Neo-natal expansion will see cots double

Work on the NICU extension under way at the John Radcliffe Hospital

Work on the NICU extension under way at the John Radcliffe Hospital

First published in News thisisoxfordshire: Photograph of the Author by

WORK to expand Oxford’s neonatal intensive care unit is under way.

The £5.5m expansion of the unit at the John Radcliffe will double the number of cots for desperately-ill new-born babies to 20.

Oxford University Hospitals Trust applied for planning permission for an extension next to the unit – which is the only newborn intensive care unit in the Thames Valley – earlier this year.

The work marks the end of a long campaign to increase the unit.

The news has been welcomed by parents whose babies were treated there and many are already trying to raise funds for the new unit.

Father-of-two Chris Shadbolt, from Clanfield, cycled 400km on a fixed gear bike to raise money for neonatal and foetal medicine to say thanks for the care his son William, now four, and Rupert, one, were given at the unit.

He said: “William was born very early at 25 weeks, and four days after my wife Melanie had been lying in hospital for a week trying to keep him in with the help of the foetal medicine doctors.

“He was 1lb 14oz delivered by an urgent C-section so they could get him out in the best possible condition.

“He spent a total of 108 days in the special care baby unit and came home about a week after his actual due date.

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“You actually get a cake and a card from the staff at the 100 day mark, one of the many extra little things they do for the people there for a long time.

“The doctors look back and describe it as a “stormy start” to life. He had various infections, bleeding in his head, a heart operation, lost the toes on his left foot due to a blood clot, but he survived.

“All of this is due to the care he received. Today you wouldn’t look at him and see anything but a happy, healthy, mischievous, four-year-old.”

In 2010 the unit had to turn away 254 seriously-ill mothers and babies due to the lack of room and were treated in other units that, by the trust’s own admission, did ‘not quite meet the standards of the NICU’.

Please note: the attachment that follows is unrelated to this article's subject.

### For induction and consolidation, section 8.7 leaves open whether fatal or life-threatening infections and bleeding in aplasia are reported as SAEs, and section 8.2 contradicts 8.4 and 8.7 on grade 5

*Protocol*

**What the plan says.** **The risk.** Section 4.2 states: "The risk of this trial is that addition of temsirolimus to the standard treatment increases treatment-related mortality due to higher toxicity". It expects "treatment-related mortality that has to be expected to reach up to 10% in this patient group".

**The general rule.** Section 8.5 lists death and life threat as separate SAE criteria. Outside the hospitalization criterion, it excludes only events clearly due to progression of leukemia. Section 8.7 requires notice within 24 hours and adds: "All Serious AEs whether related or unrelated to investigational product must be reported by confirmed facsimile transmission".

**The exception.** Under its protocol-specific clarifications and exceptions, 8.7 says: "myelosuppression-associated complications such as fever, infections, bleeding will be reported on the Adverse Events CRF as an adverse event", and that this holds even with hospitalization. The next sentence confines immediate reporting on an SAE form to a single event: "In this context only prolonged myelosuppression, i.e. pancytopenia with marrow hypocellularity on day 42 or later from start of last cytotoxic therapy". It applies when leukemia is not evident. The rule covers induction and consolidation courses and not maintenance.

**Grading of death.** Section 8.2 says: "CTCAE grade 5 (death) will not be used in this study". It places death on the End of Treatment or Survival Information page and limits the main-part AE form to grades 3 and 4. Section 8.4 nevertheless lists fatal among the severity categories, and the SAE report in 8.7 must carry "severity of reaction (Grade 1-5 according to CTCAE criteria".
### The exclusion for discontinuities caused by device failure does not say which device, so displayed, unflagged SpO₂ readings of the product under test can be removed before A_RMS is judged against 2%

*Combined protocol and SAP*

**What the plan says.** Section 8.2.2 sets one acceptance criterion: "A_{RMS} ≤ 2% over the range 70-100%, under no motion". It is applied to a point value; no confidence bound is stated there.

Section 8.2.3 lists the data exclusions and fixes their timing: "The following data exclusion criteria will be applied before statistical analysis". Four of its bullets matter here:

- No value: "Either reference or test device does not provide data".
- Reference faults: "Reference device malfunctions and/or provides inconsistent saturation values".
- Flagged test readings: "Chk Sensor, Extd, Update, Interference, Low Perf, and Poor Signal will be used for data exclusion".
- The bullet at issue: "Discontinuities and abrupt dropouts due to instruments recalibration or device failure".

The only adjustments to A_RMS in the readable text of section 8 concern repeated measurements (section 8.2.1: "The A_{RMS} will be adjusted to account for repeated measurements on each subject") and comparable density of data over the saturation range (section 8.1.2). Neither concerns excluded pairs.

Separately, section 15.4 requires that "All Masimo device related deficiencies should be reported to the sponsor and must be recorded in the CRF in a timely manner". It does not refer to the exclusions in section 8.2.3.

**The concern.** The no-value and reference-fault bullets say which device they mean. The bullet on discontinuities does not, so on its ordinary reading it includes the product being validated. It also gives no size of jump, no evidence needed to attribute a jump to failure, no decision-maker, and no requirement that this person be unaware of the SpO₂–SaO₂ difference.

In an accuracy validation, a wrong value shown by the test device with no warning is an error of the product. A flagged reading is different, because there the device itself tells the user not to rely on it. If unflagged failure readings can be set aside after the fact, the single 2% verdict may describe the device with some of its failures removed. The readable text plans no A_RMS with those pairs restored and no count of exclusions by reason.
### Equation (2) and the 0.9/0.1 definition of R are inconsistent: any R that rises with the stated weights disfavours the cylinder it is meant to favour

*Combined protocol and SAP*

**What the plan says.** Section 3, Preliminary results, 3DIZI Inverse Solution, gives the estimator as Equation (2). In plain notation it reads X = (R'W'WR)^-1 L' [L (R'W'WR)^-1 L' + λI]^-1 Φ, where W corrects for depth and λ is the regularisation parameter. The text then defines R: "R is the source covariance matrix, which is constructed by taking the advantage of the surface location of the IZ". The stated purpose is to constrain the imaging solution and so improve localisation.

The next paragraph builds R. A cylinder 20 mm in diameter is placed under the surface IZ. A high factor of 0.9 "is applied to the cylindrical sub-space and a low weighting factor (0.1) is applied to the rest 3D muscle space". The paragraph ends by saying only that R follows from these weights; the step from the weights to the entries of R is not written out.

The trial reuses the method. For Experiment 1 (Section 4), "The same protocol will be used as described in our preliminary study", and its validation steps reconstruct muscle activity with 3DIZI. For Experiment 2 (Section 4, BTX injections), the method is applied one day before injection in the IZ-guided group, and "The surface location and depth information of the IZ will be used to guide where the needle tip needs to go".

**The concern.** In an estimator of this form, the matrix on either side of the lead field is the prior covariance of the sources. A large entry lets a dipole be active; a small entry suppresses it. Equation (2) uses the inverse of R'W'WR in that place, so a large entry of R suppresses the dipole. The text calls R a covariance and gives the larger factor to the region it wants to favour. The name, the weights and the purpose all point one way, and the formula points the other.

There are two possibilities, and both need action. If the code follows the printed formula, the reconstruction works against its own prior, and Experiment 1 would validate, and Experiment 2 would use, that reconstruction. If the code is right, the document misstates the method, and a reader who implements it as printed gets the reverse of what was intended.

The trust was asked by the South Central Strategic Health Authority to provide the extra cots because it is a regional centre for the Thames Valley, and the last of the money was approved by the Department of Health in April.

The existing unit, which helps more than 200 babies a year, will stay open throughout the expansion, which should be completed next year.

About 120 extremely premature babies were born at the hospital in 2011, the most common reason for a newborn requiring intensive care.

The OUH said: “The extension being built to the existing unit will house a doubling of the number of intensive care cots at the John Radcliffe Hospital from 10 to 20.

“The extension will house 16 of the intensive care cots.

“The cots will be introduced in a phased way in order to match demand and to allow for the appropriate recruitment and training of staff.

“It is hoped the unit will care for all babies in the Thames Valley Region born before 27 weeks gestation, improve services for babies with complex needs, provide appropriate facilities for babies needing specialised care, and improve care for local families and babies delivered at the John Radcliffe Hospital.”

Comments (4)

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10:38am Mon 10 Sep 12

CLLR KEN TIWARI says...

This word Cost, always bother's me, when this expansion is for the-people's- interest,-( the tax-payers benefits ) i thought ?
This word Cost, always bother's me, when this expansion is for the-people's- interest,-( the tax-payers benefits ) i thought ? CLLR KEN TIWARI
  • Score: -17

10:47am Mon 10 Sep 12

CLLR KEN TIWARI says...

This word Cost word, always bothers me when these expansion are in the interest, and the benefits of the Tax-payers interest ,
This word Cost word, always bothers me when these expansion are in the interest, and the benefits of the Tax-payers interest , CLLR KEN TIWARI
  • Score: -17

7:26pm Mon 10 Sep 12

ger elttil OX2 0EJ says...

Is it ironic that this government is spending so much money to save new born lives, only to tell them in 18 years time, sorry no jobs, no homes, no hope.
Is it ironic that this government is spending so much money to save new born lives, only to tell them in 18 years time, sorry no jobs, no homes, no hope. ger elttil OX2 0EJ
  • Score: -55

8:07pm Tue 11 Sep 12

psychle says...

The government spends money on the NHS which is much more than you get in many countries. To give a child a good start may enable them to have a long and productive life. Not all of us rely on the government for jobs, homes, and hope.
The government spends money on the NHS which is much more than you get in many countries. To give a child a good start may enable them to have a long and productive life. Not all of us rely on the government for jobs, homes, and hope. psychle
  • Score: 0

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